For foreigners living in Japan, the appeal of visiting an onsen (hot spring) is high. Not only is it a fun cultural experience that many foreigners will not have tried in their home countries, but there are also several health benefits of visiting an onsen, such as stress relief, the relieving of muscle pains and of beautifying the skin. However, if used incorrectly, going to the onsen can give you a painful headache.
Here are some handy hints to help you use the onsen without this problem occurring.
If you know that you will be going to the onsen later in the day, make sure you stay hydrated and avoid both alcohol and too many caffeinated drinks. This is especially important during the hot summer months when the weather is warmer.
As you know, it’s important to have a thorough shower before you get into the onsen, to make sure your body is clean. I recommend that for your pre-onsen shower, you choose to use hot water to get your body ready for the heat it’s about to experience.
Onsens are all different temperatures, and many public onsens have different pools ranging from very hot to cool or even cold. If it’s your first time, I recommend you use a cooler pool first rather than jumping straight into the hottest one! As you get into the water, the initial shock of how hot it is can make you hold your breath to deal with the mild pain. If you hold your breath, you are much more likely to get a headache, so do your best to just breathe through it. Once you’re in, the pain stops quite quickly. It’s a good idea to ease yourself in slowly – just sit on the edge and put your feet in first.
You can overheat really quickly in an onsen, especially if you’re not used to it. A good way to keep cool is to take plenty of cold showers. Public onsens usually have several different pools to try out (with different temperatures, massage jets or nice-smelling added minerals) so you can take a cold shower each time you get out to use a new pool. If you are using a small, private bath, I recommend taking a cold shower every 5 minutes or so to avoid getting a headache. Be careful when you get out not to stand up too quickly as this can make you dizzy. Stand up slowly, and when you shower, do it Japanese style – you are far less likely to get dizzy if you are sitting down.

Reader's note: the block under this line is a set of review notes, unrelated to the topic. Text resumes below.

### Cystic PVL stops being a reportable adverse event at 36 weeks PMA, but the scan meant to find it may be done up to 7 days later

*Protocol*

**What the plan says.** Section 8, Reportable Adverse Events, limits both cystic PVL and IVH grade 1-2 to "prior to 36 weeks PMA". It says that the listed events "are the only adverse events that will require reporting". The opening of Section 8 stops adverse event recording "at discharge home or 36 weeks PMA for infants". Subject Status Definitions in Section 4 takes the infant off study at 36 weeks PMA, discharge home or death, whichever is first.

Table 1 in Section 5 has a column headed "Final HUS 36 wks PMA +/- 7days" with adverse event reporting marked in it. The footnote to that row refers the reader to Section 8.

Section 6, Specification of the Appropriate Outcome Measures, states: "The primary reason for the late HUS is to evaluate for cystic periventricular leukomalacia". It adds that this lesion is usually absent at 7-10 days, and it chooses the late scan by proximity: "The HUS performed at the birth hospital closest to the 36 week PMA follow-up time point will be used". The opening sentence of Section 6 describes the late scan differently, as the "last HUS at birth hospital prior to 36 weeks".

When you are in an onsen, your body is sweating pretty much non-stop. You need to replace those liquids lost or you’ll end up with a massive headache. During a 40-60 minute session at the onsen, I drink roughly 1 litre of cold liquids.
Both public and private onsens are equipped with little plastic basins to use when washing your body, but people also use them to carry things around with them in the onsen, such as their towels, and you can also use them to carry drinks in. I recommend one 500 ml bottle of cool water, and one 500 ml bottle of something sugary to keep your energy levels high – but avoid things with caffeine in. Be very careful not to spill your drink into the public onsens – it won’t make you any friends! When I use a private onsen, I fill one of the small plastic basins with cold water, and have it next to the pool to dip my hands in and splash some cold water on my face to cool down.
Take a nice long shower when you’re finished (a cold one is recommended) and don’t move around too quickly, just take it easy. When you get dressed, try not to bend over so that your head is upside down (this can cause a headache to strike very quickly) but rather bend at the knees to retrieve things from the floor. Continue drinking cold liquids or treat yourself to a sugary snack – ice-cream is a top choice! Many onsens have a lounging area where you can relax after bathing, so grab yourself a drink from the vending machine and relax with a book or just stare at the TV which will invariably be blaring some amusing Japanese comedy. If you want to be super sure about avoiding a headache, you can use various ice-pack products (available from 100Yen stores) to cool you down, such as an ice-pack headband.
All these precautions may make it seem like it’s not really worth going to an onsen, but as I said there are many health benefits of using a hot spring, as well as for the enjoyment of a fun, relaxing activity. Most of the time, I think onsen-induced headaches are down to people not being used to the water, and even following these hints is not a surefire way of completely avoiding a headache, but it’s likely to reduce it significantly. After using the onsen a few times, you will be used to the heat and the headaches are likely to disappear. I still get mild headaches after going to the onsen, but for me, it’s worth it.